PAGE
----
Its World Tsunami Awareness Day
[NOAA] Large tsunamis do not happen often, but they pose a significant threat to coastal communities around the world. Globally, since the beginning of the twenty-first century, 48 tsunamis have caused roughly $300 billion (2018 dollars) in damage.
Recognizing that the tsunami hazard poses a global threat that requires international attention and cooperation, the United Nations (UN) General Assembly designated today, November 5, as World Tsunami Awareness Day. Each year, the UN Office for Disaster Risk Reduction calls on governmental and nongovernmental organizations, as well as individuals, to observe the day by engaging in efforts to raise tsunami awareness and share innovative approaches to risk reduction.
For the third year in a row, World Tsunami Awareness Day has aligned with the International Day for Disaster Reduction and the “Sendai Seven Campaign.” This year, the two campaigns are focusing on the third target of the Sendai Framework for Disaster Risk Reduction, which aims to reduce economic losses associated with disasters.
The often-reported damage estimates from a disaster do not tell the full story of economic loss. These estimates typically only report direct market costs (i.e., losses to physical assets with market value, things that can be purchased, like buildings and infrastructure). However, direct non-market costs and indirect costs (e.g., business interruption, loss of livelihood), which are much more difficult to estimate, are also significant components of an event’s total losses, the effects of which can last for years. Estimating economic loss is complicated and inexact, but to ease recovery, it is important to understand and address all types of potential losses before disaster strikes.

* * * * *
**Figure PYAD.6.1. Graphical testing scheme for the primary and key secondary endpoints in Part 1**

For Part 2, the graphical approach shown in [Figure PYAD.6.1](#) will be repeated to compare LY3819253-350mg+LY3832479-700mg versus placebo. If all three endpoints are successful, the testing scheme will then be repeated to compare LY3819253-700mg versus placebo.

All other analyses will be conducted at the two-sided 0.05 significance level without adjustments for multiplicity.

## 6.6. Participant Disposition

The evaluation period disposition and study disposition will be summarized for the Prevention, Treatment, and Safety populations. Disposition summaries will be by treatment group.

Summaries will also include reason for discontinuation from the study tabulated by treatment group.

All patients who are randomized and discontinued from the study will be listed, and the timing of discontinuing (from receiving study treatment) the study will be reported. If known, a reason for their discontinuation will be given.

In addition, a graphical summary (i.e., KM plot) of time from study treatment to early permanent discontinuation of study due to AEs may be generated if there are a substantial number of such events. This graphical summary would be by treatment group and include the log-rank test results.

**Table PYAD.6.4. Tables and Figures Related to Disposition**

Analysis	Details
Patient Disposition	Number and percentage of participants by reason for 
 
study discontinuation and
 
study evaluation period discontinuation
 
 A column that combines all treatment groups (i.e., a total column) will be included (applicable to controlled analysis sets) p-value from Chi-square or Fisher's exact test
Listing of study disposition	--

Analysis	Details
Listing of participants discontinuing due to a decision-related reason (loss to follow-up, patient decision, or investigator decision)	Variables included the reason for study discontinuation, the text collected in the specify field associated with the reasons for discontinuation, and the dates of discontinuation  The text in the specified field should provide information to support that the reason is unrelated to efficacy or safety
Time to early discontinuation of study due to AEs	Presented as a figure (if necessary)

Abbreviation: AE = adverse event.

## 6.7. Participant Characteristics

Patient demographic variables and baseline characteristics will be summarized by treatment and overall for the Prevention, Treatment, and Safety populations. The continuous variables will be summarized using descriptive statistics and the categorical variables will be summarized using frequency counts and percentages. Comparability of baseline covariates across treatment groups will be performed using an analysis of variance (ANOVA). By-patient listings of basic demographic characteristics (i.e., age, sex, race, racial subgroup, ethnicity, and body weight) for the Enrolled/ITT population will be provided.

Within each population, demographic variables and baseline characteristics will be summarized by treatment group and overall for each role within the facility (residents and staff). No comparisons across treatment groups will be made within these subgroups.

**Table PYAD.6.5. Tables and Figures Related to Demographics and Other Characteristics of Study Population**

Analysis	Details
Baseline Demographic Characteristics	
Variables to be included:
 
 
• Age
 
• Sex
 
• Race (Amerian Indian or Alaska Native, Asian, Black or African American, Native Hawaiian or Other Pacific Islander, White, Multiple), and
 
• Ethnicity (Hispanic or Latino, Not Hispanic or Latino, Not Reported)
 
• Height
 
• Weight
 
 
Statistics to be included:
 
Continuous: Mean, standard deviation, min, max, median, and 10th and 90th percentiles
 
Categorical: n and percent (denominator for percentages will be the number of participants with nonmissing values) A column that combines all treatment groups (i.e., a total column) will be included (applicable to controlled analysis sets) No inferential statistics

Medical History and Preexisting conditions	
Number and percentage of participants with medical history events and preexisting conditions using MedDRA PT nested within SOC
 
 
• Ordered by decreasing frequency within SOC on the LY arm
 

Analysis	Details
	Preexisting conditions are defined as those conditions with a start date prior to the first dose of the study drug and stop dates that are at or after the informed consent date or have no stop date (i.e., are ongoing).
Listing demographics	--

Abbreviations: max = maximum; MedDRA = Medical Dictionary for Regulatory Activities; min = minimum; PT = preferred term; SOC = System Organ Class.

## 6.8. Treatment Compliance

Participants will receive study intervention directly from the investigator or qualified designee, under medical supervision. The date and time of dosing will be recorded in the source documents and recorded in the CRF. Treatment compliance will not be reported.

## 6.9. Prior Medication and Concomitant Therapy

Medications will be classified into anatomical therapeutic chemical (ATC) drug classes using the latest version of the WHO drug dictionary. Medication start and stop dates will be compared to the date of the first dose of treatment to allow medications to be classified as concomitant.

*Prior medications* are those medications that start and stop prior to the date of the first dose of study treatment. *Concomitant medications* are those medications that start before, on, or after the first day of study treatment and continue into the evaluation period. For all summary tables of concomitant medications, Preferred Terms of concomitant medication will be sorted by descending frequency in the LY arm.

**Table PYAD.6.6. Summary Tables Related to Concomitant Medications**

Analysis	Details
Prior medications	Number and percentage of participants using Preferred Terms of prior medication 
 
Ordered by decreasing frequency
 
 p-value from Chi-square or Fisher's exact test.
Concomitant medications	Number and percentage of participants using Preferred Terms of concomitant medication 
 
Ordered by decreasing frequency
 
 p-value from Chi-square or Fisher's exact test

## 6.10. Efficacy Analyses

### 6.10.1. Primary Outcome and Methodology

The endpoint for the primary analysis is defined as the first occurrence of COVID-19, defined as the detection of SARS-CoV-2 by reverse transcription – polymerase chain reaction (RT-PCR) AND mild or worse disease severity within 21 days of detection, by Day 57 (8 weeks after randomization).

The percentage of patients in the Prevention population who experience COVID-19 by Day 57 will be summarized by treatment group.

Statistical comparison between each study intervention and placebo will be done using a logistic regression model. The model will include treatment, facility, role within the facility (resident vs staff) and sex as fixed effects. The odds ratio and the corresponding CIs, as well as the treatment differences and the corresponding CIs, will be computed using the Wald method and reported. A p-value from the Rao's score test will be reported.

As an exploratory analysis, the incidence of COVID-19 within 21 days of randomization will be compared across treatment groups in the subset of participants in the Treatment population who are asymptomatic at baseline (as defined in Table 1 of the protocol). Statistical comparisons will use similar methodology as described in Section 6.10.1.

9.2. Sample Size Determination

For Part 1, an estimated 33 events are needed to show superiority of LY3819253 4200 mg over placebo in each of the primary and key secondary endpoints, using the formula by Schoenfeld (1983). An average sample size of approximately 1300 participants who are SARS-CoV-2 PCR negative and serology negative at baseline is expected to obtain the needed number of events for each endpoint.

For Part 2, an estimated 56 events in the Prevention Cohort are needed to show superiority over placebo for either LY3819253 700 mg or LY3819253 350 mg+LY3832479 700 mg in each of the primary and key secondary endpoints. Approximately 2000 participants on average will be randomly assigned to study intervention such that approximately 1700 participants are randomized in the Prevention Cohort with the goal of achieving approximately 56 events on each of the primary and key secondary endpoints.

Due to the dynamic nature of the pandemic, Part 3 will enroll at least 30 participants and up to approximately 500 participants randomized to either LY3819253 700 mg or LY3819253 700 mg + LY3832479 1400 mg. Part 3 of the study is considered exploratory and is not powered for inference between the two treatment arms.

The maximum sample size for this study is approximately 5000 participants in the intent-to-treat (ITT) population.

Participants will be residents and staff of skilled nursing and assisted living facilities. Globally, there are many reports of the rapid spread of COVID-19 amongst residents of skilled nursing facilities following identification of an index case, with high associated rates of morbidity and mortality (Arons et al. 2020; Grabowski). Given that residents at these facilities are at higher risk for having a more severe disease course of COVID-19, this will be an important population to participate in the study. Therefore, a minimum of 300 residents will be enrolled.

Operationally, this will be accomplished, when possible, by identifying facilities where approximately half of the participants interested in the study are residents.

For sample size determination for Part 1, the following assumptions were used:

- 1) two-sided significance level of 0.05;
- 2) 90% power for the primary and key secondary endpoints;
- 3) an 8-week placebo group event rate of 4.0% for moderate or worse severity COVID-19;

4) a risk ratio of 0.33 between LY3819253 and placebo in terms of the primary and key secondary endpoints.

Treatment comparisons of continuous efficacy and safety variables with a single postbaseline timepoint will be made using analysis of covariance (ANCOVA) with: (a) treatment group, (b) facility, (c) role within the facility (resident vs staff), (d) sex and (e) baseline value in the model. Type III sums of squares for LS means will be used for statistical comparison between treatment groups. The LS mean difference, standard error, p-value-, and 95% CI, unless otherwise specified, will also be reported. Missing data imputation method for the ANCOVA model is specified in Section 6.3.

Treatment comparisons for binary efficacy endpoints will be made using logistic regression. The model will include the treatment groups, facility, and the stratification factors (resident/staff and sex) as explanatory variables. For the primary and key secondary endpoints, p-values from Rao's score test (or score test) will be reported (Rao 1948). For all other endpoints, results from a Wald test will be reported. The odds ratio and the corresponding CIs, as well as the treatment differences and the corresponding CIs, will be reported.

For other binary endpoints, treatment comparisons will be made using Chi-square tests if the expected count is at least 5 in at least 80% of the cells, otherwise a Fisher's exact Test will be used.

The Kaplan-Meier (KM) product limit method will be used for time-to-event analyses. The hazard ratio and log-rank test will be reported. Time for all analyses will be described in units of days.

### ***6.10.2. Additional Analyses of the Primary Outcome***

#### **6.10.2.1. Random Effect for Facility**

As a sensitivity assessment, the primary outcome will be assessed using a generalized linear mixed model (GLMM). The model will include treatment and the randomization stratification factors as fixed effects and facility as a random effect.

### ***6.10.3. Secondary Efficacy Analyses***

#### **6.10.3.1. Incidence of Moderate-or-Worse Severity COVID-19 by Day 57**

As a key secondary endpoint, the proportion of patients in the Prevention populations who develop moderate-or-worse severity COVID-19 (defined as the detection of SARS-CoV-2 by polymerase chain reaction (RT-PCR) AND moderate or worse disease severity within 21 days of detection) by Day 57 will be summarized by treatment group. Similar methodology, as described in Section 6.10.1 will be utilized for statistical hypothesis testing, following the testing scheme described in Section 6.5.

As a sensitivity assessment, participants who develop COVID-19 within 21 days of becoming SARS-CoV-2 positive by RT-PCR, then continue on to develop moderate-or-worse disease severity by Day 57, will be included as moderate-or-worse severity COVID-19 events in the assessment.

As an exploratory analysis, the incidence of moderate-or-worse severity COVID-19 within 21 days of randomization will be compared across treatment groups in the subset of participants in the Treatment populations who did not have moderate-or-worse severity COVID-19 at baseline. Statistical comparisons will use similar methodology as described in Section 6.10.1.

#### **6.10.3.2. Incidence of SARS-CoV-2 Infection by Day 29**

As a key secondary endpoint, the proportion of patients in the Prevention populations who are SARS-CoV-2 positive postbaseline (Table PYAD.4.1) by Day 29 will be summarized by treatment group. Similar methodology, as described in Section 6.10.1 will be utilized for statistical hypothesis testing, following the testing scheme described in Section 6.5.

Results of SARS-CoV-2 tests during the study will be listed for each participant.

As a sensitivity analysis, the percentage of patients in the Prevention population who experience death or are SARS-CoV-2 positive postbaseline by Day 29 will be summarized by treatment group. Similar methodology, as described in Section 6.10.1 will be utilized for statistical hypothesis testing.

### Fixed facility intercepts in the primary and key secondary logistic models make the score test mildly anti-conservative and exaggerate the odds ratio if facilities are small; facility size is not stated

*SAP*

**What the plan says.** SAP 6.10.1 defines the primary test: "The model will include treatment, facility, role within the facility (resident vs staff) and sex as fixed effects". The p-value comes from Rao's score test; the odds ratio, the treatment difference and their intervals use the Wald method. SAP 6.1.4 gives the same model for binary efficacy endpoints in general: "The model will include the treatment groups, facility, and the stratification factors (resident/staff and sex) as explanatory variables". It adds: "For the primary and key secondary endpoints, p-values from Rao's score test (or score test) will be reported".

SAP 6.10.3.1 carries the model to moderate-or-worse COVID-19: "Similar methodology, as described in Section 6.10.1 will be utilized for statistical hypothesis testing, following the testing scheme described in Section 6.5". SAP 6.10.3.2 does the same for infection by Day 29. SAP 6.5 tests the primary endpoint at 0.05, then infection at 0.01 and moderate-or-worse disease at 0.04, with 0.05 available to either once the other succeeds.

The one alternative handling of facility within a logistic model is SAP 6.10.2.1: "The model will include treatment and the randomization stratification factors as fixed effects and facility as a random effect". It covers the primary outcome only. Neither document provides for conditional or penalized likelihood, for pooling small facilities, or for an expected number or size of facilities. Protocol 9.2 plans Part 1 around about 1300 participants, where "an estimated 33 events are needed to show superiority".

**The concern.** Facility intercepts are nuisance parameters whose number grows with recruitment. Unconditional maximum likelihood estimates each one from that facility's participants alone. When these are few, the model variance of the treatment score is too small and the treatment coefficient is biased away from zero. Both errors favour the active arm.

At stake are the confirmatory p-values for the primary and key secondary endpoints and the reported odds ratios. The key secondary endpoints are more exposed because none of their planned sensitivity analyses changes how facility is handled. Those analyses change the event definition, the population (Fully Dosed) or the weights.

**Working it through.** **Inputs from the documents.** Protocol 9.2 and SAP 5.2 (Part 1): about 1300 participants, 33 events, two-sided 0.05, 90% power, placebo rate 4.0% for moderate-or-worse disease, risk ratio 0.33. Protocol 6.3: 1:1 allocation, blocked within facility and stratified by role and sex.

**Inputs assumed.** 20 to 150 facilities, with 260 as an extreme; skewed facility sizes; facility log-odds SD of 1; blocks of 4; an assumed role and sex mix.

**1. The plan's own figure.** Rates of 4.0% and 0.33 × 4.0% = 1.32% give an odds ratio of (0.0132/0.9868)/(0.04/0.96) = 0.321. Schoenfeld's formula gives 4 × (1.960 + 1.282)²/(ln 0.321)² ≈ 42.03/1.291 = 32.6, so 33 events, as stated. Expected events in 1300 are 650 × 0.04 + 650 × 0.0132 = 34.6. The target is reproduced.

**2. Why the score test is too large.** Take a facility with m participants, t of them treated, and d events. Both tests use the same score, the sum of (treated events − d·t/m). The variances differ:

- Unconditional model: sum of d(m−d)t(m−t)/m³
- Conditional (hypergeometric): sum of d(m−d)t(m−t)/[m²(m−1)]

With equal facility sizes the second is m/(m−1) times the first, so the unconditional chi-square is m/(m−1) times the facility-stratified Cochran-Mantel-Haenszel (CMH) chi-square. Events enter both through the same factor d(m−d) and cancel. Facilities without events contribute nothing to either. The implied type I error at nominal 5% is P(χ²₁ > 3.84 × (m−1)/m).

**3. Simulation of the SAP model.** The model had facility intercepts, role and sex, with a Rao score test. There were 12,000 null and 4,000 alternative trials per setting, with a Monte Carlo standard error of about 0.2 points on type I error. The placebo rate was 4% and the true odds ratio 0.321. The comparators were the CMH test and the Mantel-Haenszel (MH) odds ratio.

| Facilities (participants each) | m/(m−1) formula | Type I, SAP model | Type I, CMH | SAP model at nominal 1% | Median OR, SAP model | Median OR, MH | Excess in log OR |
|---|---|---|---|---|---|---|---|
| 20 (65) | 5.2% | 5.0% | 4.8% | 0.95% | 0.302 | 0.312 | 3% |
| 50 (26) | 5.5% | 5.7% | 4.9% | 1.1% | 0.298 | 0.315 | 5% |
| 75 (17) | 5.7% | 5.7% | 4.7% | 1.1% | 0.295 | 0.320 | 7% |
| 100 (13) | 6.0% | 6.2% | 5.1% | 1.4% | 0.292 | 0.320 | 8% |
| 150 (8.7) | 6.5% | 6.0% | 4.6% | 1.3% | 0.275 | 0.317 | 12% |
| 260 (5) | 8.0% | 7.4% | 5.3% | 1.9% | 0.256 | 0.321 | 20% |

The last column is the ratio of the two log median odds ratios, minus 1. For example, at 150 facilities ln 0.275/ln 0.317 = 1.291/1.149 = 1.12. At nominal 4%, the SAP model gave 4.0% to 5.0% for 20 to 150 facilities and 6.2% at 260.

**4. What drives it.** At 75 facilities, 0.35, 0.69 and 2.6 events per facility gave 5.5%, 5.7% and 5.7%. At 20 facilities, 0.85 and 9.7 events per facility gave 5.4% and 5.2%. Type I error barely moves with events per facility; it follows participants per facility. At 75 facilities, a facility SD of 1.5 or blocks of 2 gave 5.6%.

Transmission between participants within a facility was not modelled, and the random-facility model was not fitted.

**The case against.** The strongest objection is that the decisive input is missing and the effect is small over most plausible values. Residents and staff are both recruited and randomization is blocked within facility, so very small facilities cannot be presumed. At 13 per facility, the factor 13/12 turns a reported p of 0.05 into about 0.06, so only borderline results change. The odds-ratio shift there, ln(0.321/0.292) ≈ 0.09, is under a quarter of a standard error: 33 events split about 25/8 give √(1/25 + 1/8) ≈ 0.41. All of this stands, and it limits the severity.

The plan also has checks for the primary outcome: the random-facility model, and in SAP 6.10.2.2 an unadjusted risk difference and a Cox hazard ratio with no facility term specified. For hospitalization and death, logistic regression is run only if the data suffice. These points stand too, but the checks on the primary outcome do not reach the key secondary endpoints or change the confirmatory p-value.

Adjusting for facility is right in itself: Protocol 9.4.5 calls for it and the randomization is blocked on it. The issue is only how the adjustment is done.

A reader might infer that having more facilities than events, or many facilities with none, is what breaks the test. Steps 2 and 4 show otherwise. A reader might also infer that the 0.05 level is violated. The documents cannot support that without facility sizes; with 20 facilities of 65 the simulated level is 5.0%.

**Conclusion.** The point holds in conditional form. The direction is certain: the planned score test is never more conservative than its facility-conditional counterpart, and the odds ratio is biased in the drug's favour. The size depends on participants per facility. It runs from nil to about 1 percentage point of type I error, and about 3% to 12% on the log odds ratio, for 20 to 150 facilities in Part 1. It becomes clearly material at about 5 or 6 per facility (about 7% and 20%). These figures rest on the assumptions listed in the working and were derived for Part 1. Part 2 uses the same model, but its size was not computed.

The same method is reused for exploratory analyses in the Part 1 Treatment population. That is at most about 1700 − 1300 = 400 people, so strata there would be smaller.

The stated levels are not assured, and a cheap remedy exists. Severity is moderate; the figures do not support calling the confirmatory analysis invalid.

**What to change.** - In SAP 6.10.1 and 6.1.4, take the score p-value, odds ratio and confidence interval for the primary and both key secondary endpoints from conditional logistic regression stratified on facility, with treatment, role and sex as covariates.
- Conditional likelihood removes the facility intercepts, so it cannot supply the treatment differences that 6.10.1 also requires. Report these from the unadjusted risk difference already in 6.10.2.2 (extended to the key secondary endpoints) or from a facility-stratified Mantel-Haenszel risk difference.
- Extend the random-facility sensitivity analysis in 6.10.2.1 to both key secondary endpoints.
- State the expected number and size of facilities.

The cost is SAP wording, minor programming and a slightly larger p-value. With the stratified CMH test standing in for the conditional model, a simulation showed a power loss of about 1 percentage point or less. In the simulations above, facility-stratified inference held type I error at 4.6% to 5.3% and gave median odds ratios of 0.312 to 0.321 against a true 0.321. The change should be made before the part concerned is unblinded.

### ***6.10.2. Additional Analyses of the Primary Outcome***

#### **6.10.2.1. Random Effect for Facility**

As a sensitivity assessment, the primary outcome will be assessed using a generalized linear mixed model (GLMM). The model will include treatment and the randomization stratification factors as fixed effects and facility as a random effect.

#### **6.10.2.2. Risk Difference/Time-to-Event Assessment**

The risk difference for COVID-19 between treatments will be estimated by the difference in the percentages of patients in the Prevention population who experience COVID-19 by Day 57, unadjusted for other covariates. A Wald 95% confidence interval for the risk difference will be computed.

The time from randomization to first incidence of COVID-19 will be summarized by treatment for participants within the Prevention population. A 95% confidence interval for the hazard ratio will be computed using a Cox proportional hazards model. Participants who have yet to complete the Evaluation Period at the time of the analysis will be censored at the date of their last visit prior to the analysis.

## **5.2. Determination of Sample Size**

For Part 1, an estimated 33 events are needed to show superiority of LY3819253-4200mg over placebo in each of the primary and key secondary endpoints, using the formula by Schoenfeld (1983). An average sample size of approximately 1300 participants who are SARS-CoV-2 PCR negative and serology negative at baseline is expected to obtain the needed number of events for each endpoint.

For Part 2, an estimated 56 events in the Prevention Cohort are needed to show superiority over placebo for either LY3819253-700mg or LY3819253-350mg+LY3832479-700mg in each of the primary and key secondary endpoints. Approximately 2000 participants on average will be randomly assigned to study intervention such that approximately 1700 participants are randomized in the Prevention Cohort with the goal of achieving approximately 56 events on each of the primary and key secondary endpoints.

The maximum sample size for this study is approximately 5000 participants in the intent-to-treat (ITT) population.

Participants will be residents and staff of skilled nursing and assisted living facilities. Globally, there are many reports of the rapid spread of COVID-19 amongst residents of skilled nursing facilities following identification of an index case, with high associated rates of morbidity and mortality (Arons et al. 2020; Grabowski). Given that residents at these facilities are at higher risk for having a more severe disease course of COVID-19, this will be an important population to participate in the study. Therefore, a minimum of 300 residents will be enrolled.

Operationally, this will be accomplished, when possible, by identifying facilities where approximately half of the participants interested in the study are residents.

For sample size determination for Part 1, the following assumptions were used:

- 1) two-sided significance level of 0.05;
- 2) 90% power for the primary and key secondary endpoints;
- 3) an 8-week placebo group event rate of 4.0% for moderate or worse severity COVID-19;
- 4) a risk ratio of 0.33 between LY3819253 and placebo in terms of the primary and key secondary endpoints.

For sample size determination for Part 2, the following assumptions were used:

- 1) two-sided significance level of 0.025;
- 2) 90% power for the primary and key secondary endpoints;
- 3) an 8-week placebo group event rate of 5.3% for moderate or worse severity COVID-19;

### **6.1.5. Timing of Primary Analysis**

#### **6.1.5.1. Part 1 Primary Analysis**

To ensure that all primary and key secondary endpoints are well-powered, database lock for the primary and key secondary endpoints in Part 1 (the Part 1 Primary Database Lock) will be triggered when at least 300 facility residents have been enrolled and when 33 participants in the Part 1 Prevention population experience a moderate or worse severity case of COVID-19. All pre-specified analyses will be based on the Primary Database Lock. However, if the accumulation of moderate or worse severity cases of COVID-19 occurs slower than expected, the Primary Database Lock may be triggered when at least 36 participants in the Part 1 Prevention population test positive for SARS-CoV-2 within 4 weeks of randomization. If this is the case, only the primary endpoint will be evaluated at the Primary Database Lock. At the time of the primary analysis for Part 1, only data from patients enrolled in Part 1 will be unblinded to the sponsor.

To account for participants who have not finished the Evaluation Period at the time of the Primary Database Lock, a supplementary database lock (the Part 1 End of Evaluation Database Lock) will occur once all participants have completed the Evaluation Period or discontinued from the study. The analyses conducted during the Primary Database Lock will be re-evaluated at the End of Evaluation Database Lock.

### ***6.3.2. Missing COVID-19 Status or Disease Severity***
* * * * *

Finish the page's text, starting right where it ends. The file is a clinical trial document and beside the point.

To support World Tsunami Awareness Day and help promote the global culture of tsunami awareness, the National Weather Service includes tsunamis in its annual fall safety campaign. Tsunami-related social media messages that can be adapted to incorporate World Tsunami Awareness Day are available at https://www.weather.gov/wrn/fall2018-tsunami-sm.
Help spread the word about World Tsunami Awareness Day! On the Web, visit the World Tsunami Awareness Day website to learn more: https://www.unisdr.org/tsunamiday. On social media, use hashtags #TsunamiDay and #TsunamiPrep.
Edited for WeatherNation by Meteorologist Mace Michaels